By Abraham Kim, AuntMinnie.com staff writer

August 20, 2018 -- Cinematically rendered images based on CT scans of the ankle are more photorealistic and depict relevant findings better than conventional volume-rendered 3D reconstructions, according to an article published online August 14 in the American Journal of Roentgenology.

Cinematic rendering is an advanced visualization method involving complex lighting models that simulate light and shadow to photorealistically display the anatomical structures of CT scans. Various groups have demonstrated the technique's potential to improve the clinical management of intricate cases such as acute aortic injury and highly vascularized kidney aneurysms.

Cinematically rendered image of ankle fracture
Cinematically rendered image of ankle fracture. Courtesy of Dr. Wolf Schweitzer from the University of Zurich.

In the current study, researchers from Switzerland, led by first author Dr. Florian Berger of the University of Zurich, acquired the imaging data of 10 patients who underwent CT exams for different types of ankle injuries.

The investigators reconstructed the CT datasets as 3D images using a conventional volume-rendering technique and a cinematic-rendering technique. They performed volume rendering at a multimodality workstation (syngo.via VB10B, Siemens Healthineers) and cinematic rendering at an external workstation equipped with prototype software (syngo.via Frontier, Siemens). All of the 3D reconstructions had similar field-of-view, perspective, and opacity settings.

Images show shadowing and depth-of-field effects of the cinematically rendered image versus corresponding volume-rendered MR image
The shadowing and depth-of-field effects of the cinematically rendered image (right) minimize the distraction caused by background structures visible in the corresponding volume-rendered MR image (left). Image courtesy of AJR.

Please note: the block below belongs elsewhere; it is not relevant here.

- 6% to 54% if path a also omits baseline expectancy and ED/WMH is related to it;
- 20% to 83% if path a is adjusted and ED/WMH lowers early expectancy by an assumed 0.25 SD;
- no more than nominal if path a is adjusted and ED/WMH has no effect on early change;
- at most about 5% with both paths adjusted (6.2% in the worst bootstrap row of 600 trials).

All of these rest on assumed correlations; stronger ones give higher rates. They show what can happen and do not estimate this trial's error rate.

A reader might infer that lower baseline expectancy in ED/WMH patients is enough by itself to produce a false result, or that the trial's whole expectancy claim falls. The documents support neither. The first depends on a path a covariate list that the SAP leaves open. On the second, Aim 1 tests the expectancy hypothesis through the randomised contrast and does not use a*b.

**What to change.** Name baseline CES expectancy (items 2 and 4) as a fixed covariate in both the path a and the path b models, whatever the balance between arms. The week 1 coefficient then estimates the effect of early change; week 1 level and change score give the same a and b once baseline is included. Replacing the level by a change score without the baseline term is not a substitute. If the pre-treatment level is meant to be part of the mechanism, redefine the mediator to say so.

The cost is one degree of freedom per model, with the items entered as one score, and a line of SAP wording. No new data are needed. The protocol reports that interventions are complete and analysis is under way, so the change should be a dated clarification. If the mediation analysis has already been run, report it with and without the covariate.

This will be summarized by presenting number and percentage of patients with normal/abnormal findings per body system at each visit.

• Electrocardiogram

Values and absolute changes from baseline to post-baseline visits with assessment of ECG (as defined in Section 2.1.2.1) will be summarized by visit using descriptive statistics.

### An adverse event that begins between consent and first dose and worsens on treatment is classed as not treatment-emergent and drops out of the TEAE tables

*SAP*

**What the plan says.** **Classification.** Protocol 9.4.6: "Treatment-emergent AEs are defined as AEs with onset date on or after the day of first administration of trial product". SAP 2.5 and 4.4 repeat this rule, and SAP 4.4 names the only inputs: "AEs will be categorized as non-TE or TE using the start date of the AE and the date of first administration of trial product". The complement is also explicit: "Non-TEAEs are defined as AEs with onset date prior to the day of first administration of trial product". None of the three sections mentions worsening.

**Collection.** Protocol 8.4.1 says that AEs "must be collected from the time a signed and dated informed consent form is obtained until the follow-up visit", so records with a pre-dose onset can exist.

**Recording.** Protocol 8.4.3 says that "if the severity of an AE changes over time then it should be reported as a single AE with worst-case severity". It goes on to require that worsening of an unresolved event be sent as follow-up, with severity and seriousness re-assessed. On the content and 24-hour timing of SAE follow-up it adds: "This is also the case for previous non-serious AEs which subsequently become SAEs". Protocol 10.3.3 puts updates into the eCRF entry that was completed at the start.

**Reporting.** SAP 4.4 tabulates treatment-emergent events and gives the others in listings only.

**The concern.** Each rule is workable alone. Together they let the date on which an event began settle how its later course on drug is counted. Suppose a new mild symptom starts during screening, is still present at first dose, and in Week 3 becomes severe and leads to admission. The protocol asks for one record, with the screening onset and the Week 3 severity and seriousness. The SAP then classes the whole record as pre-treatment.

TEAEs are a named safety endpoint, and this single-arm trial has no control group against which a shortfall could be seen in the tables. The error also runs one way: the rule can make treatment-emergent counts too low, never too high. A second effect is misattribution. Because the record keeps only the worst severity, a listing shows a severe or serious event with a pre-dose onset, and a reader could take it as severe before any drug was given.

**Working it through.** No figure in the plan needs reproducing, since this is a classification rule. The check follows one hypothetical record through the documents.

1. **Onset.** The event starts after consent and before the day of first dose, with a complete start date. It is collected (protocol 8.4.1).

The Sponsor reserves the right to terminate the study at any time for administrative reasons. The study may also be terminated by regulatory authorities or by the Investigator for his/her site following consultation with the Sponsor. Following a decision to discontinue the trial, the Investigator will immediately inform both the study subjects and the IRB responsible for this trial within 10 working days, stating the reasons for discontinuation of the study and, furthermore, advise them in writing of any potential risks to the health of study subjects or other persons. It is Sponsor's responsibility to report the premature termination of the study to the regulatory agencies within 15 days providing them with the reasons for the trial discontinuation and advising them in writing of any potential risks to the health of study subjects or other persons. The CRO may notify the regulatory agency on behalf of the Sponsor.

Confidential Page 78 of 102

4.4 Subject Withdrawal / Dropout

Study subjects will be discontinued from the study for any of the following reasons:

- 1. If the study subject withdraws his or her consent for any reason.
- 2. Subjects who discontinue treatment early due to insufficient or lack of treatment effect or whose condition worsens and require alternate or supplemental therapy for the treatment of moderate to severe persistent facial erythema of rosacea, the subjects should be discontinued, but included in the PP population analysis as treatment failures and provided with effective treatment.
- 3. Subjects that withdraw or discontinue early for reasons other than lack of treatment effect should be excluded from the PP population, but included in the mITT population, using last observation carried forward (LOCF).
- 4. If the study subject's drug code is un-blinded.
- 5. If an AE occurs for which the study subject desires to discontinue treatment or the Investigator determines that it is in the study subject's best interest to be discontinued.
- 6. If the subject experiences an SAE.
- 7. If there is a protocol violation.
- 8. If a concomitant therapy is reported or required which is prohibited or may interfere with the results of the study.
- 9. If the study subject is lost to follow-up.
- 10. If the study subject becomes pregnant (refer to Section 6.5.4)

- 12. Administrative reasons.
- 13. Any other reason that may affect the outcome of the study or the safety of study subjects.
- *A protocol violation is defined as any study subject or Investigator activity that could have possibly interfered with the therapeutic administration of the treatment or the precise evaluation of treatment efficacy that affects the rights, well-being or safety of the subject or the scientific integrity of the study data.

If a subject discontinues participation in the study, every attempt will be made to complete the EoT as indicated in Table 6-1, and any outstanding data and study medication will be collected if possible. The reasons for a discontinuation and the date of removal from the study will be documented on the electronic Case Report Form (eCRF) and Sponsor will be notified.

After randomizing both sets of images, the researchers presented the 3D images to 12 radiologists and 10 orthopedic surgeons for subjective evaluation. The physicians compared the volume-rendered and cinematically rendered images and chose which one offered the best visualization for each type of injury.

Overall, the radiologists and surgeons preferred the cinematically rendered images for the majority of the 10 ankle injuries (p < 0.005). However, there were a few injuries -- mainly those not involving fractures -- for which the physicians favored conventional volume-rendered images or considered both imaging techniques equally as good.

Conventional volume rendering vs. cinematic rendering for ankle injuries
  Conventional volume rendering Cinematic rendering
More realistic image 10% of injury types 90% of injury types
Better image to show patients 20% of injury types 80% of injury types
Clearer depiction of finding 30% of injury types 50% of injury types

The physicians' preference for cinematically rendered images stemmed from various advantages of the technique over conventional volume rendering, including the following:

  • Realistic shadowing. For instance, the shadowing of the Weber C ankle fracture gives the cinematically rendered image a more natural depth and more clearly depicts the individual bony structures, Berger and colleagues noted.
  • Depth-of-field effects. Cinematic rendering's depth-of-field effects help minimize distractions and, thus, better represent minor findings.
  • Perception of soft tissue. Unlike traditional volume rendering, cinematic rendering enhances the perception of soft-tissue structures, which could help in the representation of ligament or muscle ruptures in radiology reports.

However, the authors also mentioned two drawbacks to cinematic rendering: the potential for realistic shadows to hide certain parts of images, such as fracture gaps, that are usually well lit in standard reconstructions, as well as a long processing time.

"Cinematic-rendering technique may play an integral part in preoperative 3D examination of fractures and dislocations in clinical routine," they concluded.


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